Asthma is the third major cause of hospitalization in children under age 15. The condition can be very serious in children, particularly those younger than age 5, because their airways are very narrow.
Risk Factors for Life-Threatening Asthma
Asthma death rates have steadily declined, and asthma is now only rarely fatal in children. Even low mortality numbers are unacceptable, however, since asthma deaths are largely preventable.
Factors associated with an increased risk of death from asthma in children include:
- Previous life-threatening episodes of asthma
- Two or more hospitalizations or more than three emergency visits in the past year
- Using two or more short-acting beta2-agonist inhalers per month
- Lack of adequate and ongoing health care. (Most likely the reason for the higher fatalities rates in minority children.)
- Significant behavioral or psychosocial problems
- Underestimating the severity of an acute attack poses the greatest threat
African-American children have more than six times the death rate of Caucasians in the age groups of 4 years and younger and 15 - 24 years. Hispanic children also have a higher risk.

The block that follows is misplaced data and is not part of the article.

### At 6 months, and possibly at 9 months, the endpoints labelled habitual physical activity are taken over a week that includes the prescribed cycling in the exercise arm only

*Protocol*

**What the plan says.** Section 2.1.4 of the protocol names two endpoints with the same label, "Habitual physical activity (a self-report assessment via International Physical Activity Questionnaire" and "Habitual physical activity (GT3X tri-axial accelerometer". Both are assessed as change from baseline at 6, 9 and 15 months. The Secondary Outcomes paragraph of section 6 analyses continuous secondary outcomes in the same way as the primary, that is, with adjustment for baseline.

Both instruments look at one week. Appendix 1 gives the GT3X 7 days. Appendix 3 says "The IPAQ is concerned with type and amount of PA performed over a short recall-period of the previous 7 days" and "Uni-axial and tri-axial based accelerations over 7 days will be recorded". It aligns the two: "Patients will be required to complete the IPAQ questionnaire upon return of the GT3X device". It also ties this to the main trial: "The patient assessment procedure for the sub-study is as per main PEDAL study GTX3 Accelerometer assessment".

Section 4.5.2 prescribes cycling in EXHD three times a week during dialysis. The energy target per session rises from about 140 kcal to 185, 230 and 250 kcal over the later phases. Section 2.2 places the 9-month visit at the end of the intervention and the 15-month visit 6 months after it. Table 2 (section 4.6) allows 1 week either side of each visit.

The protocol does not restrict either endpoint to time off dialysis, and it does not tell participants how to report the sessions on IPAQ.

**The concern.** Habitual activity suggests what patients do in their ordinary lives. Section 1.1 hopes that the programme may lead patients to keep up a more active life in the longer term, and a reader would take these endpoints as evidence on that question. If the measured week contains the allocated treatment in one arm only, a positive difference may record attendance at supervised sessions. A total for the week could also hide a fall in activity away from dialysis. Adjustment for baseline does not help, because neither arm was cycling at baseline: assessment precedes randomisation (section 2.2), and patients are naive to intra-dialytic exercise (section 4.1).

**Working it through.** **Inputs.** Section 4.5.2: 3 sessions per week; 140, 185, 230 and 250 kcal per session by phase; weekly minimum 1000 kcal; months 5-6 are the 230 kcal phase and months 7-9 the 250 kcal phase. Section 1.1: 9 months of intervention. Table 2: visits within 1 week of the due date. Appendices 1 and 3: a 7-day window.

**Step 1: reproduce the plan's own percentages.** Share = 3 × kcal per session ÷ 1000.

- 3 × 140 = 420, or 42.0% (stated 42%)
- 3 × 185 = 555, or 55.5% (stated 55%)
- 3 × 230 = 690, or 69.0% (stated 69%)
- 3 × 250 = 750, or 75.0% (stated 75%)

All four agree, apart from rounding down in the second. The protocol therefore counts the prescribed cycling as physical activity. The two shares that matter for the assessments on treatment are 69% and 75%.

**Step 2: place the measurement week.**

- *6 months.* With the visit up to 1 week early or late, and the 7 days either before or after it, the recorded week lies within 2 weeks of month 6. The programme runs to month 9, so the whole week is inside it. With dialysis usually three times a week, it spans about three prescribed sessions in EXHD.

Asthma generally improves as children get older, although most school-age children with persistent asthma will still experience symptoms through adolescence. Some children outgrow their asthma by adulthood. In general, the more severe the childhood asthma, the greater the likelihood that it will persist.
Severe asthma can cause long-lasting damage and possibly permanent scarring in some patients. The risk for such injury is highest when asthma strikes children in their first 3 - 5 years. There does not appear to be any significant risk for long-term lung damage for children who develop mild-to-moderate persistent asthma between ages 5 - 12. Children adapt well to living with asthma, and even with severe asthma they can function as well as healthy children in virtually all areas of life.
Review Date: 05/03/2011
Reviewed By: Harvey Simon, MD, Associate Professor of Medicine, Harvard Medical School; Physician, Massachusetts General Hospital. Also reviewed by David Zieve, MD, MHA, Medical Director, A.D.A.M., Inc.